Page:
Conference report 4: Witnessing to Hope, 13-20th August 2000, Caux, Switzerland

   
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Korea and Japan

The scars of war in North-East Asia are slow to heal. Japan and Russia have not yet been able to agree on a peace treaty. The Iron Curtain between North and South Korea is still there. Controversy over wartime atrocities still strain relations between China and Japan. The June 13-15 meeting of President Kim Dae-Jung of South Korea and Chairman Kim Jong-Il of North Korea lit a hope that reunification of the peninsula might come about.

In Caux, the Secretary General of Japan's Democratic Party, Tsutomu Hata, MP and former Prime Minister, addressed the bitterness and mistrust left by Japan's 40 years occupation of Korea: "It is my sincere hope that the two Koreas will succeed in peaceful reunification. I accept that the main reason why the unfortunate situation exists on the Korean peninsula is due to Japan's action prior to and during the Second World War. I apologise for this from my heart to the people of both countries. As a politician I promise that Japan will assist in peaceful re-unification and reconciliation."

"I accept that the main reason why the unfortunate situation exists on the Korean peninsula is due to Japan's action prior to and during the Second World War... As a politician I promise that Japan will assist in peaceful re-unification and reconciliation."

Among the Koreans listening to him were the former Korean Ambassador to Japan, Kim Tae-Zhee, and a leader of Korea's Buddhists, the Venerable Mother Park Chung-Soo, Director of the Won Buddhist Temple at Kangnam in Seoul and also of the Won Buddhist Parish of Pyongyang in the North. Her story helped the conference participants understand the depth of feeling characterising many Koreans' attitude to Japan: "Korea was oppressed by Japan for 36 years. I experienced the agony of it in my childhood. Koreans worked hard in the fields and harvested the products. Yet our people were not able to eat rice. Sometimes we got over our hunger by eating the inner smooth part of the pine tree. I came to hate the Japanese unconditionally.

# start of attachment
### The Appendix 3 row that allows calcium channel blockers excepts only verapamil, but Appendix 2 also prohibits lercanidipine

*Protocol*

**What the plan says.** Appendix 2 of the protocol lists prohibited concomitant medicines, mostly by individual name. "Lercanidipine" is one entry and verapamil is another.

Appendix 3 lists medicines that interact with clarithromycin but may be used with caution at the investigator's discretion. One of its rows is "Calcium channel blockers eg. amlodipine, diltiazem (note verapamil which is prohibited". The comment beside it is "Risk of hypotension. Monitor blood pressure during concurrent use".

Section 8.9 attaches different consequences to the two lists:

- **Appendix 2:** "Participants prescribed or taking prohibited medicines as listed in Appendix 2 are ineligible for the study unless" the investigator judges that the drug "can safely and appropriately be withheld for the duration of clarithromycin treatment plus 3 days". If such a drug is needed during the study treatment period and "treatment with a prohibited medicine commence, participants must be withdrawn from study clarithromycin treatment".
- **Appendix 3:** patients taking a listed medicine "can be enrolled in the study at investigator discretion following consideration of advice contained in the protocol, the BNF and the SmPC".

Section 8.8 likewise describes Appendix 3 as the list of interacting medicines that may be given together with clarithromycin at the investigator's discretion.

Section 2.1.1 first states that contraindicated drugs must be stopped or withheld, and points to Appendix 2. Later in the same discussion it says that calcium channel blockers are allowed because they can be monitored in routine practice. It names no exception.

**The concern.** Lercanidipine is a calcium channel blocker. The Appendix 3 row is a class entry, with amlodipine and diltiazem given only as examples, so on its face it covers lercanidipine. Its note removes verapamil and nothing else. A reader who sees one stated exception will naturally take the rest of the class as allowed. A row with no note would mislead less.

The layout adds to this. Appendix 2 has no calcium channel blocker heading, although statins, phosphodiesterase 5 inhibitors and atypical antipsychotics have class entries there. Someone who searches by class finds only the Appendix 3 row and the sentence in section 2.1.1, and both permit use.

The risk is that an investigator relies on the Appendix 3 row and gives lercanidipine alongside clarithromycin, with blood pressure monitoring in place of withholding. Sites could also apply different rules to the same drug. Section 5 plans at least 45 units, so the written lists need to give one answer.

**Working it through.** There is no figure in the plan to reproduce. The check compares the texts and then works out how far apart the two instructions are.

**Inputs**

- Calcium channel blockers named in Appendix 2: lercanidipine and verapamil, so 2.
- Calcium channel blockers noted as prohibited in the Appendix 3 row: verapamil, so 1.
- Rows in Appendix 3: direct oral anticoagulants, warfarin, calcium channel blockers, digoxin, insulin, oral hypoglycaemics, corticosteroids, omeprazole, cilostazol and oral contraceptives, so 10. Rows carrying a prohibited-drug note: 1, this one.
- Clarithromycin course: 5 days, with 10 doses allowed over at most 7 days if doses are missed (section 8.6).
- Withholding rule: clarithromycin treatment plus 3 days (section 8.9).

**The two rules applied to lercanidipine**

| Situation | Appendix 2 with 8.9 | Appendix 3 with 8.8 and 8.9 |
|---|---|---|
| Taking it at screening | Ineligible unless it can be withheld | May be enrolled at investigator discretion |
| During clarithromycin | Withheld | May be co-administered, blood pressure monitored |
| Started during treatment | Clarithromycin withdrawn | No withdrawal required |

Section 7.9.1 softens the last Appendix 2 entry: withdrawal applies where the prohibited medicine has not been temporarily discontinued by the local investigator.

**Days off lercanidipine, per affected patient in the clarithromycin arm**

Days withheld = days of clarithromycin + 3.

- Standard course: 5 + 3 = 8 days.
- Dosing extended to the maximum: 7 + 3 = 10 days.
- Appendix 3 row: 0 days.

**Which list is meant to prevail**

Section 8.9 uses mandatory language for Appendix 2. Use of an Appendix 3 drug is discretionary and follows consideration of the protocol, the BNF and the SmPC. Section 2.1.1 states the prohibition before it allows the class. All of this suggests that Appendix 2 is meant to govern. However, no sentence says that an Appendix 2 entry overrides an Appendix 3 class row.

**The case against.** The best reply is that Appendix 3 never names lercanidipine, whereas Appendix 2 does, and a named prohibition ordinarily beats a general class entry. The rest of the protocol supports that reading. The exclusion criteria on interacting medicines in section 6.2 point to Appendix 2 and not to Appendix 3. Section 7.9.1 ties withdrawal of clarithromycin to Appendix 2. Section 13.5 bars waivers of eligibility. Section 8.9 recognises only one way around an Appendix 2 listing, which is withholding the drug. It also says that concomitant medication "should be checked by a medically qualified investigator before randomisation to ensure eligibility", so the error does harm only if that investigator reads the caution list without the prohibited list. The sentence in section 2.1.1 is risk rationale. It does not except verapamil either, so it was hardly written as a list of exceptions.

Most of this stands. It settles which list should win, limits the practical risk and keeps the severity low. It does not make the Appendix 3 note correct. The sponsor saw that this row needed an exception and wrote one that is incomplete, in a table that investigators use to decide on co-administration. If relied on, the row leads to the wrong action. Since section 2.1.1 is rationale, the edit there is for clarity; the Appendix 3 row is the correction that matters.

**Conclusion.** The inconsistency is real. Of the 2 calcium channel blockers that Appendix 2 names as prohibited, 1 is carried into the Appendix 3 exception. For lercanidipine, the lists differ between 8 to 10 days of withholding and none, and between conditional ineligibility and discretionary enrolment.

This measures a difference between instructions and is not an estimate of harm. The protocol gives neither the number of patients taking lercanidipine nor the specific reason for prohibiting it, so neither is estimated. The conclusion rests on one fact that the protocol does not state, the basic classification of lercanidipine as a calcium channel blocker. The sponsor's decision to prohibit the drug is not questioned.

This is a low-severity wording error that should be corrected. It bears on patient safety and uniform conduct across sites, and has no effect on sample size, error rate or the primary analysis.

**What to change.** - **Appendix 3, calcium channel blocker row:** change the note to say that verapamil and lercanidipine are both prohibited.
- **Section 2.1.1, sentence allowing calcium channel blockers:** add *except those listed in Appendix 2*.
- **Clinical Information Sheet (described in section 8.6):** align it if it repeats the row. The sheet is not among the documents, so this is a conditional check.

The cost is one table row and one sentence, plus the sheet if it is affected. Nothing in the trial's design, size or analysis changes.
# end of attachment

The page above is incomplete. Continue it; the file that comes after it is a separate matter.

" When she came to Caux in 1987 she met Japanese who were different to the kind of people she experienced in her childhood. "They were humble and would regret the past. One day, when I was going on a picnic, a young Japanese woman made the packed lunch for me. Changes began to take place in my heart and gradually I was able to give up my hatred completely. Mountain House, Caux, was a smelting furnace to melt away my hatred, anger and resentment. I greatly appreciated Mr Hata's sincere apology at the opening of this session."
Mother Park Chung-Soo has initiated and supported humanitarian aid projects in 44 countries, raising some 20 million US dollars in South Korea. Her latest venture is to help the orphans and malnourished people in North Korea. "I believe that my efforts to help my brothers and sisters in North Korea will contribute to the peaceful unification of a divided Korea."

Sri Lanka

A workshop on Sri Lanka portrayed life and work for reconciliation amidst war and conflict. Rohini De Mel and engineer Roshan Dodanwela, who is now working with AfR, gave the historical background and outlined the current situation in the country. Constance Chabrière from France, who has worked for UNICEF in Sri Lanka during the last two years, described projects to support children affected by the war. Amidst the booming guns, parents hope and strive for a safer tomorrow.

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